The Fugitives Who Changed America

Rare Books and Manuscripts Library, Columbia University
James Hamlet, the first person returned to slavery under the Fugitive Slave Law of 1850, in front of city hall in New York; engraving from the National Anti-Slavery Standard, October 17, 1850. Hamlet was returned by force to Baltimore, but ‘by the time this appeared in print,’ Eric Foner writes in Gateway to Freedom, ‘New Yorkers had raised the money to purchase Hamlet’s freedom and he was back in the city.’

When the Constitutional Convention met at Philadelphia in 1787, slavery was on the way out in most states north of the Mason-Dixon Line. The bifurcation between slave and free states that would plague the nation for the next seventy-five years and bring civil war in 1861 had already begun. Many slaves had sought freedom by trying to run away. By 1787 they could run to states where slavery no longer existed or would soon disappear. Delegates to the Philadelphia convention from southern states therefore demanded a guarantee for the return of fugitive slaves as the price for approval of the new Constitution. They got what they wanted in Article IV, Section 2: “No person held to service or labour in one state…escaping into another, shall…be discharged from such service or labour, but shall be delivered up on claim of the party to whom such service may be due.”

In the typical circumlocution of the Constitution, in which the word “slavery” does not appear until the institution was abolished by the Thirteenth Amendment in 1865, this article was a major concession to slave owners. “We have obtained a right to recover our slaves in whatever part of America they may take refuge,” declared Charles C. Pinckney of South Carolina, “which is a right we had not before.”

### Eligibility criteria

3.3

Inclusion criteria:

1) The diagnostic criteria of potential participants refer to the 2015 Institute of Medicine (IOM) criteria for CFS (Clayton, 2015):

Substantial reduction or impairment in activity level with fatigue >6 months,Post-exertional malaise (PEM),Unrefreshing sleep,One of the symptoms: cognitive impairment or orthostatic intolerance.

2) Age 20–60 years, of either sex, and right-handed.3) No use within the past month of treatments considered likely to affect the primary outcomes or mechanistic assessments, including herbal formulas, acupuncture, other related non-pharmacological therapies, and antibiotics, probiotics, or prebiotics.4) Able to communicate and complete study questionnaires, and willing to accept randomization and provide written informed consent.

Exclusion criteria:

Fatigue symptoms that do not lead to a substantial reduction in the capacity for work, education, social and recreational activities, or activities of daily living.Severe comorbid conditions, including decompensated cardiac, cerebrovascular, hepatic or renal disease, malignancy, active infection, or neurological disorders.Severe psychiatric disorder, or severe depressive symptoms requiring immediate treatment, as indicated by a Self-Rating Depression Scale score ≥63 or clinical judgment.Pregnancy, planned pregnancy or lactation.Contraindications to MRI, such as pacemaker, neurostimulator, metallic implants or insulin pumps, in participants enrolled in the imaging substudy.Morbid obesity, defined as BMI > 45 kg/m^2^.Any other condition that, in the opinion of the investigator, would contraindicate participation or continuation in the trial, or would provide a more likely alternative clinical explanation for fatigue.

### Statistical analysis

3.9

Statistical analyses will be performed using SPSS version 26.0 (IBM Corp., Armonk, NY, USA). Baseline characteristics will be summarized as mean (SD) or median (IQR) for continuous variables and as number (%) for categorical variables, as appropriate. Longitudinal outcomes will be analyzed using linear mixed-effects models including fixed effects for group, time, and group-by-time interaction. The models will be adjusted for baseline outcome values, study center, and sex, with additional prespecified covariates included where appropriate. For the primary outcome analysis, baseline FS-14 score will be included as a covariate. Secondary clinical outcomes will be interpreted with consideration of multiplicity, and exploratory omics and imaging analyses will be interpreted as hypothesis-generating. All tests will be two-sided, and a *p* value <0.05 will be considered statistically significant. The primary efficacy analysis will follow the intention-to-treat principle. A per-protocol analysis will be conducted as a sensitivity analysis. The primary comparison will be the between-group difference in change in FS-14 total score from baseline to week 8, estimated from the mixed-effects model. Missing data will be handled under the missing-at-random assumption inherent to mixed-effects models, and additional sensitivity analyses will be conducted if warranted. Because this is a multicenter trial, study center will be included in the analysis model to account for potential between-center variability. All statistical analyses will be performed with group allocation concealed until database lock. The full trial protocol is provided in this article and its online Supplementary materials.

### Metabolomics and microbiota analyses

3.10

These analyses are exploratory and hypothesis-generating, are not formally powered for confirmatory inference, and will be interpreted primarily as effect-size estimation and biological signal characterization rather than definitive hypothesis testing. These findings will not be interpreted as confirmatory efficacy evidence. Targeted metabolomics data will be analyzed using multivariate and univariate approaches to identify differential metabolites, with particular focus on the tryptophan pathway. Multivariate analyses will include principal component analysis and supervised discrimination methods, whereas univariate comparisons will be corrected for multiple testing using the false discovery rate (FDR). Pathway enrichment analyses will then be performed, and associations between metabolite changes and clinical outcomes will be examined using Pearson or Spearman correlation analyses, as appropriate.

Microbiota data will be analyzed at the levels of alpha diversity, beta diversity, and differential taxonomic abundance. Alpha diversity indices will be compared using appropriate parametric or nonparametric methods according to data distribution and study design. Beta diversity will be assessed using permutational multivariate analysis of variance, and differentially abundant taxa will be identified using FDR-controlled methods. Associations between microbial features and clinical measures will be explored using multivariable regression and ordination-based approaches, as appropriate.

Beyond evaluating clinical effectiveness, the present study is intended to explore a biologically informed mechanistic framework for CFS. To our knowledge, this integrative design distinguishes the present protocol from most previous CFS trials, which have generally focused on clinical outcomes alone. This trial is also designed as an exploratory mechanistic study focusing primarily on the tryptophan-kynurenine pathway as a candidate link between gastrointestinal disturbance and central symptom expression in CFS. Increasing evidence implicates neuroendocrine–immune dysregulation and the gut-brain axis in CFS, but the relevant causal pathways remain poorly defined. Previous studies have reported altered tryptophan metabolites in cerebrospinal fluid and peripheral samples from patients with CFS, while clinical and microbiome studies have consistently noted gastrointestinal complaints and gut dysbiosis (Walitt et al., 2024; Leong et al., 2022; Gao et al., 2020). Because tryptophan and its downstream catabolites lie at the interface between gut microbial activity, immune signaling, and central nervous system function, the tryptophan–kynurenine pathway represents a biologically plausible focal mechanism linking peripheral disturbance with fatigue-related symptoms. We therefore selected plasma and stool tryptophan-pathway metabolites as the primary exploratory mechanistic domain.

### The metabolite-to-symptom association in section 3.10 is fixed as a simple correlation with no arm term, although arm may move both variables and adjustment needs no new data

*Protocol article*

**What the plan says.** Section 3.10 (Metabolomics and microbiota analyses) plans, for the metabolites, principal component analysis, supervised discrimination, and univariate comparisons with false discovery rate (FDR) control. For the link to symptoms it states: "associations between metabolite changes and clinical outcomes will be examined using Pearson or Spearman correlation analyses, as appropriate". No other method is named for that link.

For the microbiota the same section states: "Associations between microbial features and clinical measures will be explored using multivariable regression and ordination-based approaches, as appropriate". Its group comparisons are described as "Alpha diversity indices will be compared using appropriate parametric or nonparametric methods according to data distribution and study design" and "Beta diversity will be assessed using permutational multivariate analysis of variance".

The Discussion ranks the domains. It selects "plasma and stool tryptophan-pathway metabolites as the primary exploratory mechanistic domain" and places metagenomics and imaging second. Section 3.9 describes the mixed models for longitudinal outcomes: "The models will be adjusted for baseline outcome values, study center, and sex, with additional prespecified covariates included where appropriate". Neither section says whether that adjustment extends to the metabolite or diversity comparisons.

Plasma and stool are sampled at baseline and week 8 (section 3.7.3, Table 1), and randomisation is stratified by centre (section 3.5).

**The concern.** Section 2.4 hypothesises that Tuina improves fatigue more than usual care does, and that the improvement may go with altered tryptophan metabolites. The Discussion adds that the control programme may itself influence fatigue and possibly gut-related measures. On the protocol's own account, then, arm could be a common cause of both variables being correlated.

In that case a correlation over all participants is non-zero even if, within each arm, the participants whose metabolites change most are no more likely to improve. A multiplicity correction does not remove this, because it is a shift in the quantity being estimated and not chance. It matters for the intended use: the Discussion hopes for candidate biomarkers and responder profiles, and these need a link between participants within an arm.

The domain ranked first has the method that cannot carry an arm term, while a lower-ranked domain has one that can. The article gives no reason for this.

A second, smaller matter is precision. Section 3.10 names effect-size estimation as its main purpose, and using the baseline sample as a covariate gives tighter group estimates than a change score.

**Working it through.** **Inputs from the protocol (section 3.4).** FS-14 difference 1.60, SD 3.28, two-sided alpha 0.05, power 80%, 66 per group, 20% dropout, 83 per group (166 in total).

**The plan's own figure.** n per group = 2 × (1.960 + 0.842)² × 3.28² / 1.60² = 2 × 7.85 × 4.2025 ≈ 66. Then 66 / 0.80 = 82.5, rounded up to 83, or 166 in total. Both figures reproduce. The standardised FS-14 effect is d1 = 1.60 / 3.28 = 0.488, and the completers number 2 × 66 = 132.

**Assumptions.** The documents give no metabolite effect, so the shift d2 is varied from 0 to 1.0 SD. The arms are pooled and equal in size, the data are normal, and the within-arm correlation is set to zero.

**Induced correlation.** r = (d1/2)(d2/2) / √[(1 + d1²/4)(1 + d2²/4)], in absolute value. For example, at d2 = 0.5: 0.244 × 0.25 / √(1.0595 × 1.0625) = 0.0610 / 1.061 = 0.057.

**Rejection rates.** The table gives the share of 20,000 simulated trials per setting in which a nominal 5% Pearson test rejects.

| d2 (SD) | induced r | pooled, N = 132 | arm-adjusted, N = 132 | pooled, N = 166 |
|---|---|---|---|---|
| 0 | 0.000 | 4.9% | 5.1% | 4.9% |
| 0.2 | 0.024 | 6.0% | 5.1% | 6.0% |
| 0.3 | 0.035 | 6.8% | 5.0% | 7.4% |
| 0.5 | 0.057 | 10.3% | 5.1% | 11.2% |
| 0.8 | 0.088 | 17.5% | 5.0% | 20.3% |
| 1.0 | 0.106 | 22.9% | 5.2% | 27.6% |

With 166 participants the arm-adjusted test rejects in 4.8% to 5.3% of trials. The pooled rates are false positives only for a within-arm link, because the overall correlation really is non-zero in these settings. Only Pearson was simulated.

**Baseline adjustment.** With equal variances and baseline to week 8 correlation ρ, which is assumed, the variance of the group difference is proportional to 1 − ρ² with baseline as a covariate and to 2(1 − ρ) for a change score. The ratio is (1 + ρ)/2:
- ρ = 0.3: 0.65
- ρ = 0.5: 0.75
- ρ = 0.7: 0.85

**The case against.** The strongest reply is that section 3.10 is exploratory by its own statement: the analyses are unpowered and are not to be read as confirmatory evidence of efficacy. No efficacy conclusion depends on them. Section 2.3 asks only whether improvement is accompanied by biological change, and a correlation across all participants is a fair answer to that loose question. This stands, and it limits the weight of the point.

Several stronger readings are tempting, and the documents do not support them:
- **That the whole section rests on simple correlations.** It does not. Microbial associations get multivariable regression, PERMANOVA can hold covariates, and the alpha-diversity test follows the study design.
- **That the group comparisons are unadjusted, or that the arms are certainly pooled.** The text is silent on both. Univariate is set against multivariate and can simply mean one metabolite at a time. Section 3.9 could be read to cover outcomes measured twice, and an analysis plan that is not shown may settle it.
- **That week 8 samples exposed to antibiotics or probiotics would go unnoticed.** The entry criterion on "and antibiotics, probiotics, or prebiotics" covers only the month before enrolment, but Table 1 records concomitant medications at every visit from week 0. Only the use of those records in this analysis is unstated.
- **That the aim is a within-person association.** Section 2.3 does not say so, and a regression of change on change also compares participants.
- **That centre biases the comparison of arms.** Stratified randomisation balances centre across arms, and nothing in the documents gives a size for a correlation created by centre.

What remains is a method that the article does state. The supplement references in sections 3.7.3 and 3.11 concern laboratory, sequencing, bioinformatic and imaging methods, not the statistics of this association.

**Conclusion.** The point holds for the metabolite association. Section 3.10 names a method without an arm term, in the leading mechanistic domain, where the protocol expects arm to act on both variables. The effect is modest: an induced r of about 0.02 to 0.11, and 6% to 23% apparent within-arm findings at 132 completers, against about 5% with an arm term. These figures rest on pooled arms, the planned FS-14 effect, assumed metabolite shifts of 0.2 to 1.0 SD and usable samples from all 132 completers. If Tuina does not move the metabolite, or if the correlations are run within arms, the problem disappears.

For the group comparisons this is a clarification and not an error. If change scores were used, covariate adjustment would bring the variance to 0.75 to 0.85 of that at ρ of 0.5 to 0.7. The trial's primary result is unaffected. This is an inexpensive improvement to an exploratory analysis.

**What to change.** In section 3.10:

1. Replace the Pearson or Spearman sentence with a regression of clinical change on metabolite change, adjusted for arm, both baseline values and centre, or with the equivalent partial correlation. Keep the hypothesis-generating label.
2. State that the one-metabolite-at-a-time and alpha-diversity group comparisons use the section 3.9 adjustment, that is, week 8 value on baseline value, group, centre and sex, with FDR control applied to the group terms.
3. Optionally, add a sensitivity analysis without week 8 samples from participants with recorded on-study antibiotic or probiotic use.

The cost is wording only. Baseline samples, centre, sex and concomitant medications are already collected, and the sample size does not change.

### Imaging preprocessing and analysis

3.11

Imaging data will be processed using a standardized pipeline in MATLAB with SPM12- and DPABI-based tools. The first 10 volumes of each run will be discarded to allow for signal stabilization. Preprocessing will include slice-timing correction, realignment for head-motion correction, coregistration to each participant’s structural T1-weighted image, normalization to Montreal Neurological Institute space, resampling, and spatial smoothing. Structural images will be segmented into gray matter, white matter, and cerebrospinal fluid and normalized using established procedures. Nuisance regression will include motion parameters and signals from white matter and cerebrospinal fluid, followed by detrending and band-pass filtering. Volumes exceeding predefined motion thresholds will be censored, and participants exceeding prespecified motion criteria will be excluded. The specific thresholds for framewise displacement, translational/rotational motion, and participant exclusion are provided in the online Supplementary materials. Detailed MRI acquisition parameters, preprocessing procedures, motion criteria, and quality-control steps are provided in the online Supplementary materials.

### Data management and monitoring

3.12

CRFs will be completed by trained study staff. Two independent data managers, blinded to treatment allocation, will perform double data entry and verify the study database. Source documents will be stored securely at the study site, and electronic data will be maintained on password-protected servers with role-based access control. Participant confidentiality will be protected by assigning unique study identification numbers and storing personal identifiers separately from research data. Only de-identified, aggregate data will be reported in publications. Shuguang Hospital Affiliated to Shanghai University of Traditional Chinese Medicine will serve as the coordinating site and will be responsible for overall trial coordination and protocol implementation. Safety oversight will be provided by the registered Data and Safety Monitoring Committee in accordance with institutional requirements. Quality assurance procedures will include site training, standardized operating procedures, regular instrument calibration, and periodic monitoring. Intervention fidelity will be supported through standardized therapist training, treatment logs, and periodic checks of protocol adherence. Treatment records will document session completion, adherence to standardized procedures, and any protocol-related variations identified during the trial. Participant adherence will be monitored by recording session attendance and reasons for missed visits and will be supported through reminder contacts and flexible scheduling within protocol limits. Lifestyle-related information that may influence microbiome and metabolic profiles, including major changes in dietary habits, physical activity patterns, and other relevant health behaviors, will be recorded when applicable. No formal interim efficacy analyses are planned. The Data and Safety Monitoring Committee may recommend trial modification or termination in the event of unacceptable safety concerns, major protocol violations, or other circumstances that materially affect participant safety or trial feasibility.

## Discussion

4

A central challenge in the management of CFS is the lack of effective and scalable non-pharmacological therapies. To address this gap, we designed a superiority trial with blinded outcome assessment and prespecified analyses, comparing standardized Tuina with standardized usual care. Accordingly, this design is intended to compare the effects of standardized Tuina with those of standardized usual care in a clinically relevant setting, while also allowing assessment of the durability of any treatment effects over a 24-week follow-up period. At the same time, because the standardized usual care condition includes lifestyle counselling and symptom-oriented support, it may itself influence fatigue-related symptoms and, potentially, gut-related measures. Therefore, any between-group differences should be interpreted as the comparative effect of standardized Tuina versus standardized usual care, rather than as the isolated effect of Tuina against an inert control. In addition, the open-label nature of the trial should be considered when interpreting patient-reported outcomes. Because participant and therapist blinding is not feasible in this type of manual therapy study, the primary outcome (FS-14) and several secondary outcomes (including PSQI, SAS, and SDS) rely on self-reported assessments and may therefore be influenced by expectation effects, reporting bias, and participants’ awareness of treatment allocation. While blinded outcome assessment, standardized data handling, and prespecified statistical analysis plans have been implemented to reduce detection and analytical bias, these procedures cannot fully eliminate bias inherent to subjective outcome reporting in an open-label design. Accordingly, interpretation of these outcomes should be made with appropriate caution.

But this fugitive slave clause did not enforce itself. Who would be responsible for apprehending escapees to free states and returning them to slave states? In 1793 Congress addressed this question with a law stipulating that a slave owner or his agent could capture a runaway and take him before any judge or magistrate to claim him as a slave, with nothing more than an affidavit from a slave-state judge or even the owner’s word as evidence. If the magistrate accepted this evidence, he would issue a certificate of removal and the owner would get back his property. This law made the capture of alleged fugitives the responsibility of the owners, not the state or federal governments. But it also made free blacks living in the North vulnerable to kidnapping and enslavement, with the collusion of corrupt magistrates.

During the first four decades of the nation’s history under the Constitution, neither the escapes of slaves nor the kidnappings of free blacks rose to the level of a national political issue. Several northern states passed anti-kidnapping or “personal liberty” laws to provide some legal safeguards for alleged…

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